we took leave of some dear friends, who accompanied us on board; and next morning were awakened by the motion of the vessel, making its way through the shipping in the river. The new life in which we thus, as it were, found ourselves enclosed, the clanking of iron, and the cheerly cries of the seamen, together with the natural vivacity of the time of day, presented something animating to our feelings; but while we thus moved off, not without encouragement, we felt that the friend whom we were going to see was at a great distance, while others were very near, whose hands it would be a long while before we should touch again, perhaps never. We hastened to get up and busy ourselves; and great as well as small found a novel diversion in the spectacle that presented itself from the deck, our vessel threading its way through the others with gliding bulk.

The next day it blew strong from the South-east, and even in the river (the navigation of which is not easy) we had a foretaste of the alarms and bad weather that awaited us at sea. The pilot, whom we had taken in over-night, (and who was a jovial fellow with a whistle like a blackbird, which, in spite of the dislike that sailors have to whistling, he was always indulging,) thought it prudent to remain at anchor till two in the afternoon; and at six, a vessel meeting us carried away the jib-boom, and broke in one of the bulwarks. My wife, who had had a respite from the most alarming part of her illness, and whom it was supposed that a sea-voyage, even in winter, might benefit, again expectorated blood with the fright; and I began to regret that I had brought my family into this trouble.—Even in the river we had a foretaste of the sea; and the curse of being at sea to a landman is, that you know nothing of what is going forward, and can take no active part in getting rid of your fears, or in “lending a hand.” The business of these small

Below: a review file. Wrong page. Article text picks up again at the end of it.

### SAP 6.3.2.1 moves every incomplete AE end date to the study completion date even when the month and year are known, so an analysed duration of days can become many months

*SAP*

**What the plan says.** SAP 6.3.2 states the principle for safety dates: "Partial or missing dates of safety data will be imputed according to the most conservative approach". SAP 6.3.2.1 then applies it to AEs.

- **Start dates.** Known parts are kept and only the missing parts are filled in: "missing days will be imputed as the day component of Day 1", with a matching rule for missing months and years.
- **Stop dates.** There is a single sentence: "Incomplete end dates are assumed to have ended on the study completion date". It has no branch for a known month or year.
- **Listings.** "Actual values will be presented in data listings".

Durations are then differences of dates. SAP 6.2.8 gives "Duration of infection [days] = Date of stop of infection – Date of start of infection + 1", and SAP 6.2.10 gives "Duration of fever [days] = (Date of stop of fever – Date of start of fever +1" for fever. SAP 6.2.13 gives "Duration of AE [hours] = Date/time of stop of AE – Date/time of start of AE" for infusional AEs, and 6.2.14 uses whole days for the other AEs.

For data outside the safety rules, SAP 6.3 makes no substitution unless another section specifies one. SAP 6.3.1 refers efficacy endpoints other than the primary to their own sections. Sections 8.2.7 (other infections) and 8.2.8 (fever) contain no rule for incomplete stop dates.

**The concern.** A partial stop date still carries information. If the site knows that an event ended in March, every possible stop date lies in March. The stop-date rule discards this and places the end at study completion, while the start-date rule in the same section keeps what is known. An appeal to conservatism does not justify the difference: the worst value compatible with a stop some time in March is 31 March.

vessels is not carried on with the orderliness and tranquillity of greater ones, or of men-of-war. The crew are not very wise; the captain does not know how to make them so; the storm roars; the vessel pitches and reels; the captain, over your head, stamps and swears, and announces all sorts of catastrophes. Think of a family hearing all this, and parents in alarm for their children!

On Monday, the 19th, we passed the Nore, and proceeded down Channel amidst rains and squalls. We were now out at sea; and a rough taste we had of it. I had been three times in the Channel before, once in hard weather; but I was then a bachelor, and had only myself to think of. Let the reader picture to his imagination the little back-parlour of one of the shops in Fleet-street, or the Strand, attached or let into a great moving vehicle, and tumbling about the waves from side to side, now sending all the things that are loose, this way, and now that. This will give him an idea of a cabin at sea, such as we occupied. It had a table fastened down in the middle; places let into the walls on each side, one over the other, to hold beds; a short, wide, sloping window, carried off over a bulk, and looking out to sea; a bench, or locker, running under the bulk from one side of the cabin to the other; and a little fireplace opposite, in which it was impossible to keep a fire on account of the wind. The weather, at the same time, was bitterly cold, as well as wet. On one side the fireplace was the door, and on the other a door leading into a petty closet dignified with the title of the state-room. In this room we put our servant, the captain sleeping in another closet outside. The births were occupied by the children, and my wife and myself lay, as long as we could manage to do so, on the floor. Such was the trim, with boisterous wet weather, cold days, and long evenings, on which we set out on our sea-adventure.